Firm Footing, Stable Ground

John’s Waterproofing has an easy way to shore up sagging floors and rotting posts.

The photos alone are enough to send chills through any homeowner.

Rotted wooden support posts in a crawl space with jagged edges stained black with mold. Tipsy stacks of concrete blocks and bricks that have no business trying to support the floor above. A 3-inch gap of nothing but air in between a basement post and the concrete footing it should be sitting atop.

Not a pretty sight.

“Water issues can lead to damage for the wooden posts that support your home,” says Colton Barber, production manager for John’s Waterproofing, a specialist in basement waterproofing, crawl-space encapsulating and similar services for nearly 50 years. “This can look like posts that are rotting away, mushy and floating above their footings. These issues will manifest in the home’s livable spaces with doors that stick in their frame and bouncy and sloped floors.”

But if you catch a glimpse of these kinds of scary posts or notice the sticky doors or sloping floors that Barber describes, have no fear: SmartJacks are here.

In use for many years now, SmartJacks are adjustable, engineered, galvanized-steel posts that are positioned underneath a home to help support areas that may be sagging or otherwise compromised. Rated to carry up to 30,000 pounds, they’re often installed to replace a home’s original supports, which may have rotted or sunk over the years as the Northwest’s rain-filled soils have settled and shifted.

“When the home’s wooden posts begin to go out and not do their job, the home’s structural integrity is undermined,” Barber says. “To protect the home and the family from these issues, action needs to be taken. The sooner it is addressed, the better.”

In addition to water damaging a home’s wooden support posts, Barber says there’s another big reason to call in the SmartJacks: excess weight.

“A lot of older houses were not designed to carry they loads they do, so you get sagging floors,” he says. “Maybe someone has added heavy furniture or a piano that the home just wasn’t designed for. In that case, we add SmartJacks as a supplemental support.”

Because subsoils tend to shift beneath homes throughout the various seasons, crews from John’s Waterproofing dig down about 2 feet to reach soil that is much more stable. Once at that level, they install crushed stone; then, on top of that, either a footing or the steel base plate of the SmartJack, which the jack itself is bolted onto.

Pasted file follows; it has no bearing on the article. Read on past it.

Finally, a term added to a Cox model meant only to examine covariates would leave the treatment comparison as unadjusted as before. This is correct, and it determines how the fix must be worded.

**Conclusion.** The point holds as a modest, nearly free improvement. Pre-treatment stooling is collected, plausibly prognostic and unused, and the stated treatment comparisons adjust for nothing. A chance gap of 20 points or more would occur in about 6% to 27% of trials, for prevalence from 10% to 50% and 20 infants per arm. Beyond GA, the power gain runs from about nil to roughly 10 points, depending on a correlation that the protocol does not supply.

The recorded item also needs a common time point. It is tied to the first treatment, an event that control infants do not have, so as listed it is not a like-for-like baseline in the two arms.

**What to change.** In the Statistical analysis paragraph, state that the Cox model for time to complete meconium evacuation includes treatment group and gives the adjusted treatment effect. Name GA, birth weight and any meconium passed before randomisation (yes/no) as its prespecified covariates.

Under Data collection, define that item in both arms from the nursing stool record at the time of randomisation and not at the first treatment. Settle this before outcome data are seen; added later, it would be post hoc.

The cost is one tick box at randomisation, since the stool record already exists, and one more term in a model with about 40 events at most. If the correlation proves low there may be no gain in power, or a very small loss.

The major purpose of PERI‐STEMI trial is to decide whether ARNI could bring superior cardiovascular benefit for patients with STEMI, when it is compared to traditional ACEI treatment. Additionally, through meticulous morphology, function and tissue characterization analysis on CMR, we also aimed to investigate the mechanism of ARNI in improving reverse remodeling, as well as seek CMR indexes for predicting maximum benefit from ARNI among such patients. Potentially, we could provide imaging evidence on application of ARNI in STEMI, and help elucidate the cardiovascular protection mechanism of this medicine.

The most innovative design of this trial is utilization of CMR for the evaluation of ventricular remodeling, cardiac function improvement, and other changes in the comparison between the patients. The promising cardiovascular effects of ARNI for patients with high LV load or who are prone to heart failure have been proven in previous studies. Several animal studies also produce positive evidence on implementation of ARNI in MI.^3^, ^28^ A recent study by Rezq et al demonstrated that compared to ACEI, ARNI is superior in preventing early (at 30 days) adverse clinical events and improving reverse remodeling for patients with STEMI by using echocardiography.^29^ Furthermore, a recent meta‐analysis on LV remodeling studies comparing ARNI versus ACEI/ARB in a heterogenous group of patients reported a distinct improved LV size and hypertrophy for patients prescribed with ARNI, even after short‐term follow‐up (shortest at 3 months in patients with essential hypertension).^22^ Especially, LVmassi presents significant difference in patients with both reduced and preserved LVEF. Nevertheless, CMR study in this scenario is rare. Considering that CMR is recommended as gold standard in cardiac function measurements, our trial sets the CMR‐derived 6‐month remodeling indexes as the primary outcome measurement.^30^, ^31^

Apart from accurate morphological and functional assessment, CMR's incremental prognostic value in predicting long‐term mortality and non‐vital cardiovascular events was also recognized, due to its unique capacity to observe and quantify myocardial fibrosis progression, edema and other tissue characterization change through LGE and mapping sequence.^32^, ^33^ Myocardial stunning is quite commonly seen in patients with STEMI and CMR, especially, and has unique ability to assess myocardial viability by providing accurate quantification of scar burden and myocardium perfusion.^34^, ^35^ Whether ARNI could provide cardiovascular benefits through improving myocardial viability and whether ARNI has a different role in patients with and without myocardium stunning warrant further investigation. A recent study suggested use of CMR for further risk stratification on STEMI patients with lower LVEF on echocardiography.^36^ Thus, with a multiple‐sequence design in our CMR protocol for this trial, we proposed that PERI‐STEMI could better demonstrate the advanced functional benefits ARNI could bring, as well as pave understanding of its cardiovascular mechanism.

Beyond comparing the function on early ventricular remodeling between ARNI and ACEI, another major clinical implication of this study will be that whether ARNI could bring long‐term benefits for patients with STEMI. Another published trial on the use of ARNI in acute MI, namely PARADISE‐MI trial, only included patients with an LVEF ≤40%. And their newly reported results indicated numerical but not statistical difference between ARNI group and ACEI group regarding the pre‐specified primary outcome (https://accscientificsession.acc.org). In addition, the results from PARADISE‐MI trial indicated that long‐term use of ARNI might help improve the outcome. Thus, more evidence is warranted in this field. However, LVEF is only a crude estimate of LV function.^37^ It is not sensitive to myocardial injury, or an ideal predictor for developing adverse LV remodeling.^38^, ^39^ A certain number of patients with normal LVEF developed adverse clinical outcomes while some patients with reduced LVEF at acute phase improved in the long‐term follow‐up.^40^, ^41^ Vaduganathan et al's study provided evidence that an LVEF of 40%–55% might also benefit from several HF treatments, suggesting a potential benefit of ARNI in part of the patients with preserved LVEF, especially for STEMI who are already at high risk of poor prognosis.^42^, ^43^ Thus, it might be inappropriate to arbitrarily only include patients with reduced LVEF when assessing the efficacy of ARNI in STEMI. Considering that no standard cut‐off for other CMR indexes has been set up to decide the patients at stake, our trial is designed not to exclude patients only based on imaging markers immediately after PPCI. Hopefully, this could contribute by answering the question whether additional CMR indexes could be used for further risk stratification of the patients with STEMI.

The SmartJack is then adjusted to the proper height so that it is supporting the beam appropriately. The jacks not only halt any further downward movement of the floor, but they can also be adjusted to lift a sagging floor back to its original position.

Barber says SmartJacks are only for interior support from within a basement or a crawl space, not for exterior foundation walls. But for interior support, he says SmartJacks are superior to traditional wooden-post options.

For starters, they’re galvanized steel, so they’re going to last — and won’t rot or mildew. They’re also available in various lengths, so they can be used in tight crawl spaces or those that are 10 or more feet in height. And SmartJacks are adjustable by about 8 inches, which is key in the Northwest, where no matter what valiant attempts are made, soils are bound to shift over time.

“Things are going to settle,” Barber says. “We do annual maintenance, so we’ll come in and check on the SmartJacks, and tighten them and loosen them as needed every year.”

What’s more, the teams at John’s Waterproofing are speedy when it comes to installing SmartJacks. Barber says most installations, which can be done year-round, take just a single day.

Barber also says it’s important for homeowners to regularly be on the lookout for signs of compromised supports, such as doors that stick, floors that are sagging and windows that won’t open.

“There are signs that can be detected from your living space that a bigger issue could be happening below-grade,” he says. “You want to protect your home, so it’s important to pay attention to it.”